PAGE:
2:  Even though I predicted it, I did not miss the minute-by-minute updates on where Edward Snowden was and might be going. Commercial media are incapable of engendering and sustaining a national conversation about anything of genuine importance … unless there’s a celebrity sex angle. The fact they’re treating Snowden the fugitive as “the story” and not the still-emerging details of the US’s multi-multi billion dollar cyber systems is too dismaying to “miss”. A hot shower after 50 miles of sweat, DEET and black flies, yes. A cold beer, yes. CNN, no.

3; Speaking of … I hadn’t been giving George Zimmerman a lot of thought, frankly. Although news of his trial start did make the crawl on a screen in the bar at the casino where we stayed the night before leaving. But upon return … I mean, WTF? Zimmerman is a bigger story than a military coup in Egypt? Even MSNBC has gone monomaniacal.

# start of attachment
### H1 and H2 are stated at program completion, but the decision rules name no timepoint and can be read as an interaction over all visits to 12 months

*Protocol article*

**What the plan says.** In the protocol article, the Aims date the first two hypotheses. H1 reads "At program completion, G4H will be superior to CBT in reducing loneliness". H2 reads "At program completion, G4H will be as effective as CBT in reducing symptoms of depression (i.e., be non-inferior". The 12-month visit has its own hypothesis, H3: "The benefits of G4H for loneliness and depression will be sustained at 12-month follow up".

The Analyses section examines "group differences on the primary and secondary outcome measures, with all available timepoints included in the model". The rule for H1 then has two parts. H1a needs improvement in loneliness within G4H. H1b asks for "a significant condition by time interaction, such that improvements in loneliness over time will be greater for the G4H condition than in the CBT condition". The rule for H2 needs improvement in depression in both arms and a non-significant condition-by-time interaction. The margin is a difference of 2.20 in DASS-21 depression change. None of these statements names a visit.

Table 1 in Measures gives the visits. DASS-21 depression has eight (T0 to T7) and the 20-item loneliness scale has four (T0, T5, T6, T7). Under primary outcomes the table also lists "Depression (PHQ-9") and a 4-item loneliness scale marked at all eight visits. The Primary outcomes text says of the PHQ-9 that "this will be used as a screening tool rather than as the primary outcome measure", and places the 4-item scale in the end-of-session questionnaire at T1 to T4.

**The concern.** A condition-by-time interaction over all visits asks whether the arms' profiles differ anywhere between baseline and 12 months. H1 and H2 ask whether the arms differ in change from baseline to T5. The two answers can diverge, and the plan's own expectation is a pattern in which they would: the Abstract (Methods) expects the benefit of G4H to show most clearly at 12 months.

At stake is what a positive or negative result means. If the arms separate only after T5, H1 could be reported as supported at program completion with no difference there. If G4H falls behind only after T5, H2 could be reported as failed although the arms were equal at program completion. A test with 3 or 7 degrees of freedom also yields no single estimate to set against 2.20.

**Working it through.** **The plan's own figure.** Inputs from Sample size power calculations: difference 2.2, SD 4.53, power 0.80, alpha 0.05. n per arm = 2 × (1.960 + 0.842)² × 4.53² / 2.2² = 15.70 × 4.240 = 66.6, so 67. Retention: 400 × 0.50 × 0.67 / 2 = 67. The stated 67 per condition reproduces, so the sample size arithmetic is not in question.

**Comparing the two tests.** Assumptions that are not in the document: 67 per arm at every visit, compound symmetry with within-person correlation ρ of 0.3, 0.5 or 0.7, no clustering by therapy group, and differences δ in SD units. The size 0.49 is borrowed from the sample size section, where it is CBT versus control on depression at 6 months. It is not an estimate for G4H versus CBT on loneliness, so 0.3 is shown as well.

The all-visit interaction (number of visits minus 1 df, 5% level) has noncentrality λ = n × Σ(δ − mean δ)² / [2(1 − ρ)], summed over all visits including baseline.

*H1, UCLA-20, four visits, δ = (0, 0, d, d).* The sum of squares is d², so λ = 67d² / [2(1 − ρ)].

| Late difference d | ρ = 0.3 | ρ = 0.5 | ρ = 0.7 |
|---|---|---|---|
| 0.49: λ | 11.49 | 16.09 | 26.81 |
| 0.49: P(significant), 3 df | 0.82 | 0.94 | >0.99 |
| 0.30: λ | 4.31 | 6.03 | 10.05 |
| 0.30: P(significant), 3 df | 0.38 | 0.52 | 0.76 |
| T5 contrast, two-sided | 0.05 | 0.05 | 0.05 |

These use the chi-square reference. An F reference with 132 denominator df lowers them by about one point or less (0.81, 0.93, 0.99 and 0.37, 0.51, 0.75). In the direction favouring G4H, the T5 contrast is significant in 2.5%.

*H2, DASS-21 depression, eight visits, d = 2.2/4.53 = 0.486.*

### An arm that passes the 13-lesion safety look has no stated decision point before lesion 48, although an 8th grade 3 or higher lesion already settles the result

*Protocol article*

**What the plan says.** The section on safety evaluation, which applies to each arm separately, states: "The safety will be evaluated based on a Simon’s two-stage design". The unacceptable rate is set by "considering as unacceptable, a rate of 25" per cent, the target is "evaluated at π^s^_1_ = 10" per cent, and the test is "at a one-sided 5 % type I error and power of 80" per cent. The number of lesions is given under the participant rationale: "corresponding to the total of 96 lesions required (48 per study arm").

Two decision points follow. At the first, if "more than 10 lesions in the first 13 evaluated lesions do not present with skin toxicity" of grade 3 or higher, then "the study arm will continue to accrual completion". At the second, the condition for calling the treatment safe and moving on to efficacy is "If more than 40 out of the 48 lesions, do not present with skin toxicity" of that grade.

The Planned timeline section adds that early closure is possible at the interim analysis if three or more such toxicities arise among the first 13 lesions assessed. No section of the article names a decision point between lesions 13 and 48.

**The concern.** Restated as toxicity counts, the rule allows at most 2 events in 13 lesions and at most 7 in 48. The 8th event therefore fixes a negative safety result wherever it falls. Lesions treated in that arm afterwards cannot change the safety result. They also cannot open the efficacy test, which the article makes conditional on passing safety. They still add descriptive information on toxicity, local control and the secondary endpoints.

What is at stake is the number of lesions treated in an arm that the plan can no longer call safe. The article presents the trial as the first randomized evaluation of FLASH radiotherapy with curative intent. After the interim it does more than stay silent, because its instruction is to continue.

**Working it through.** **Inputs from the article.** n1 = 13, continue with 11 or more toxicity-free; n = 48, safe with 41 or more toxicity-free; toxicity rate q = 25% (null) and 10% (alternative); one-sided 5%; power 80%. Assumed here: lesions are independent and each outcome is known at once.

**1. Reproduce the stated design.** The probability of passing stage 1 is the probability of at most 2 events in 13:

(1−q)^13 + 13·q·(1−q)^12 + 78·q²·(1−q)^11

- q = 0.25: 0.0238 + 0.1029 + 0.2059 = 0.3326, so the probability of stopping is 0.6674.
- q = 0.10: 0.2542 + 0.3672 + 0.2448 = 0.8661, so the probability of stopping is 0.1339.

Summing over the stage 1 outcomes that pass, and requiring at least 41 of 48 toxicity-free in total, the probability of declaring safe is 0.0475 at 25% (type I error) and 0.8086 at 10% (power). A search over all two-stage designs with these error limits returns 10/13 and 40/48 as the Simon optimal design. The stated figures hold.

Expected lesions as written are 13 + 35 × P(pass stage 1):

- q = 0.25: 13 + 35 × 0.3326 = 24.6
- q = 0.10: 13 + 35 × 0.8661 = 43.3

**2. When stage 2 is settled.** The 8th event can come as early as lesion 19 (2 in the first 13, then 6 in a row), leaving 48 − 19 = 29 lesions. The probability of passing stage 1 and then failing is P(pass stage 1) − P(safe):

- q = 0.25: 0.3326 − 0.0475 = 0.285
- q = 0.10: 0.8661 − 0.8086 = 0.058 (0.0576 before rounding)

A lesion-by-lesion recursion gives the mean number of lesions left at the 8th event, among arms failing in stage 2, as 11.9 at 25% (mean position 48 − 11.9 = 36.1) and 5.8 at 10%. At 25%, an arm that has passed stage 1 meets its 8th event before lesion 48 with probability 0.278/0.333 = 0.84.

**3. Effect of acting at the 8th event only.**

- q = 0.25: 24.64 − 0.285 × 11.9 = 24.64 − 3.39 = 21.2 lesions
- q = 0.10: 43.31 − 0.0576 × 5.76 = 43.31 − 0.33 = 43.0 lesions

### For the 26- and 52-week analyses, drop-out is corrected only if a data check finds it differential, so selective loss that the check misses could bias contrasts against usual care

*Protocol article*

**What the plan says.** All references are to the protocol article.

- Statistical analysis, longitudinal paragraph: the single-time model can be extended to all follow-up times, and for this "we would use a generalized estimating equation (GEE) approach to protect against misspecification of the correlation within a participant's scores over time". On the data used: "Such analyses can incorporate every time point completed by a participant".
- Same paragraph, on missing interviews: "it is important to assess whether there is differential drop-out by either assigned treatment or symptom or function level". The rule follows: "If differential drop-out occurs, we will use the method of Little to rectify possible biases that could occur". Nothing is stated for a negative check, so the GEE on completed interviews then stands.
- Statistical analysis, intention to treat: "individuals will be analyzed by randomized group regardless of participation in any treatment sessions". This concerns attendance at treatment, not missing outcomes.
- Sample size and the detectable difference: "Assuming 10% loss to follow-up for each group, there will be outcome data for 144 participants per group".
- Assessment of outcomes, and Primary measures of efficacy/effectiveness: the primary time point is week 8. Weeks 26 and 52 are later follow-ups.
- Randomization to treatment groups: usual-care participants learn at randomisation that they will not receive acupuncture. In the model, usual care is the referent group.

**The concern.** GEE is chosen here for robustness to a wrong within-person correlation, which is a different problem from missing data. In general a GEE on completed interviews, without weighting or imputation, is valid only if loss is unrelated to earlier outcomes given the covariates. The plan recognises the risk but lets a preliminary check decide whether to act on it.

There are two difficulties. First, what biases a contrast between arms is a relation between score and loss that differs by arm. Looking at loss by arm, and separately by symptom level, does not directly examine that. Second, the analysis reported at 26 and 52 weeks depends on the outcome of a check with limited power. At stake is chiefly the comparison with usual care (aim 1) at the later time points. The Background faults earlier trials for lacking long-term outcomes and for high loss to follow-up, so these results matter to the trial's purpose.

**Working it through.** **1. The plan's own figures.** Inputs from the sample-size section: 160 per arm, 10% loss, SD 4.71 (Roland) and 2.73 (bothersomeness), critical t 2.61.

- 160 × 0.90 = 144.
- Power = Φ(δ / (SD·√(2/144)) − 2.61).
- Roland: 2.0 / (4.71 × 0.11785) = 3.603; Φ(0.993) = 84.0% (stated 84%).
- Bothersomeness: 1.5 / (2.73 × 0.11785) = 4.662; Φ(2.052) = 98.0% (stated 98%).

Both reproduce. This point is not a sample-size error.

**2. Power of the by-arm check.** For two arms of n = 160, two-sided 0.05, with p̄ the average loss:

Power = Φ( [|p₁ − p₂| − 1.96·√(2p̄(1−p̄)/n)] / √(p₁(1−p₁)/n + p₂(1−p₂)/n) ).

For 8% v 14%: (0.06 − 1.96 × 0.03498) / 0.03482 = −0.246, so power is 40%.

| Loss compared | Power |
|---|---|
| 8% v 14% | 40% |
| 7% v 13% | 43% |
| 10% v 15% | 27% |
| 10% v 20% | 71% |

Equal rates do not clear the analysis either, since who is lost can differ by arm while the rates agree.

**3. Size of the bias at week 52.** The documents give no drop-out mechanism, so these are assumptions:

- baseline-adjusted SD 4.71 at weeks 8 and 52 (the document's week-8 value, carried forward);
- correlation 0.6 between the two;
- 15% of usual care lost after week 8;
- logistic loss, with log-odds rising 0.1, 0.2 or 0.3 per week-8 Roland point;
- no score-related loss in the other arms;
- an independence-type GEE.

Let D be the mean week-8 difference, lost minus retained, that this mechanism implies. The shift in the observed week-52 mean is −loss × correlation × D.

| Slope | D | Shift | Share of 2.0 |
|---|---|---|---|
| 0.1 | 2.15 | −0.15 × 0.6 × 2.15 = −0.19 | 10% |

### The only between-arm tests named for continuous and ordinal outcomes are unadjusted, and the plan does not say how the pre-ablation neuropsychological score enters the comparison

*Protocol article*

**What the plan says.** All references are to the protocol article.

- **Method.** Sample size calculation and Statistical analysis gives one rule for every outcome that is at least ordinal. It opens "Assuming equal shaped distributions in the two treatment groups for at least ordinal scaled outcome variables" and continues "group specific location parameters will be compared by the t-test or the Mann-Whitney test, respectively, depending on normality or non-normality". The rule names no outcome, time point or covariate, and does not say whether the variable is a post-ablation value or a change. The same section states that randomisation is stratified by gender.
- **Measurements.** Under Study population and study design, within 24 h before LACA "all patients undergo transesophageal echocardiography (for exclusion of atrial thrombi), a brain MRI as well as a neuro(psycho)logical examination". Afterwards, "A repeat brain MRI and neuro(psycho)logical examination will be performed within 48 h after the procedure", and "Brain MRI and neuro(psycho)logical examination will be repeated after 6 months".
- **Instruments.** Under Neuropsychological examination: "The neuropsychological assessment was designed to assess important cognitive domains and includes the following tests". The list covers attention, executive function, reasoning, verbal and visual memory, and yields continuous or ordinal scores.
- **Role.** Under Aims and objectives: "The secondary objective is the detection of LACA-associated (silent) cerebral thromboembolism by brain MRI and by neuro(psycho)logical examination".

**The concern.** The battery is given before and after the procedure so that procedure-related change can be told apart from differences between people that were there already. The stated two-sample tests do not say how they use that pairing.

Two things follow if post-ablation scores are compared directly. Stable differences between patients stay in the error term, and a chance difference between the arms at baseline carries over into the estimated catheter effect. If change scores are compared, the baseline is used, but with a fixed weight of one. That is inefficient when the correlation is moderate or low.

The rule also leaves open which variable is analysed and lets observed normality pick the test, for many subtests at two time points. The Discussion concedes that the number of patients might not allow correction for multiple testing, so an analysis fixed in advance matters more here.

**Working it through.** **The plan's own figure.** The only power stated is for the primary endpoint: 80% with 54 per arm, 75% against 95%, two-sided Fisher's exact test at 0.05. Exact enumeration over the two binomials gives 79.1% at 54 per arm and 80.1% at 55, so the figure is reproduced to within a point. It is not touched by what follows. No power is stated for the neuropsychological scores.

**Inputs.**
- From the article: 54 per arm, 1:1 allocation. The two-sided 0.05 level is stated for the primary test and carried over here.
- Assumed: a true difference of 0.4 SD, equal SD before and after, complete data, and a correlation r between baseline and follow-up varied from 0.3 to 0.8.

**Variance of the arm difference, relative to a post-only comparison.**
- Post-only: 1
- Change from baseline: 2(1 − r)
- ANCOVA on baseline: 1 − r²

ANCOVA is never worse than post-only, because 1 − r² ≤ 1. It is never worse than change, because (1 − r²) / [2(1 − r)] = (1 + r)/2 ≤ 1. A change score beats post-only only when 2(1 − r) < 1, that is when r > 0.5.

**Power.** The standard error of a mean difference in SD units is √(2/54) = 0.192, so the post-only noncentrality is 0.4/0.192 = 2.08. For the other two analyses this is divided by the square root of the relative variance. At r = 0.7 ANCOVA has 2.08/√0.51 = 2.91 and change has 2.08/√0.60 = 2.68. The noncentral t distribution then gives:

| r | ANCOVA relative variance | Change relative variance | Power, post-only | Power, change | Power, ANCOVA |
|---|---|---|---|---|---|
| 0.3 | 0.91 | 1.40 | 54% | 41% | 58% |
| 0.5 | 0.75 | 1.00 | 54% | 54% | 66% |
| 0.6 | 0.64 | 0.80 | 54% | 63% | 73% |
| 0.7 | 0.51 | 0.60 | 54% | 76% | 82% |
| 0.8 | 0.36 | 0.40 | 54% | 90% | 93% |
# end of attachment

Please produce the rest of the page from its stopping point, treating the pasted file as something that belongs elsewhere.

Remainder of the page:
The Zimmerman trial is several rungs of significance up the ladder from the latest Jodi Arias/Casey Anthony sluts-who-slaughter convulsion, but round-the-clock?

Yes, I understand it’s far, far cheaper than sending crews to Cairo. And yes, I understand that certain key demographic groups will devote obsessional amounts of time watching a murder trial. But are we really at the point where we don’t even pretend “our viewers” have an interest in the meltdown of democracy in the anchor nation of the Middle East?

Don’t answer that question.

I get that CNN’s new boss, Mr. Early-Morning-TV-Works-in-All-Dayparts, Jeff Zucker sees an audience of attention-span deprived emotional adolescents, people who need a cooking segment and celebrity hype-chat to break the monotony of revolutions, car-bombings, cyber-warfare and legislative gridlock … but … passing mention? Imagine if another Carnival cruise ship flipped over in Miami harbor? You’d never hear of John Boehner again.